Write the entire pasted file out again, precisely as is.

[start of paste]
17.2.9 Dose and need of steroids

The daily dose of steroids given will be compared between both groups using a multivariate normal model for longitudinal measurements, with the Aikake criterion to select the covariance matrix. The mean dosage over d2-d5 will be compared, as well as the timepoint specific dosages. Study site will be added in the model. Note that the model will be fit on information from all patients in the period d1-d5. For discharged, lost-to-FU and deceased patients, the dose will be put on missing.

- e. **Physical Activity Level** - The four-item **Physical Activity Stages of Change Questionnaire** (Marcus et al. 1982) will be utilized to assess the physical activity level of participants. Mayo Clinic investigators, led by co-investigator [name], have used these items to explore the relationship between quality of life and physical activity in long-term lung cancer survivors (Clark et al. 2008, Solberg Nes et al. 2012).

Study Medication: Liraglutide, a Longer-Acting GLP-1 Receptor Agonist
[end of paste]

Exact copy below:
17.2.9 Dose and need of steroids

The daily dose of steroids given will be compared between both groups using a multivariate normal model for longitudinal measurements, with the Aikake criterion to select the covariance matrix. The mean dosage over d2-d5 will be compared, as well as the timepoint specific dosages. Study site will be added in the model. Note that the model will be fit on information from all patients in the period d1-d5. For discharged, lost-to-FU and deceased patients, the dose will be put on missing.

- e. **Physical Activity Level** - The four-item **Physical Activity Stages of Change Questionnaire** (Marcus et al. 1982) will be utilized to assess the physical activity level of participants. Mayo Clinic investigators, led by co-investigator [name], have used these items to explore the relationship between quality of life and physical activity in long-term lung cancer survivors (Clark et al. 2008, Solberg Nes et al. 2012).

Study Medication: Liraglutide, a Longer-Acting GLP-1 Receptor Agonist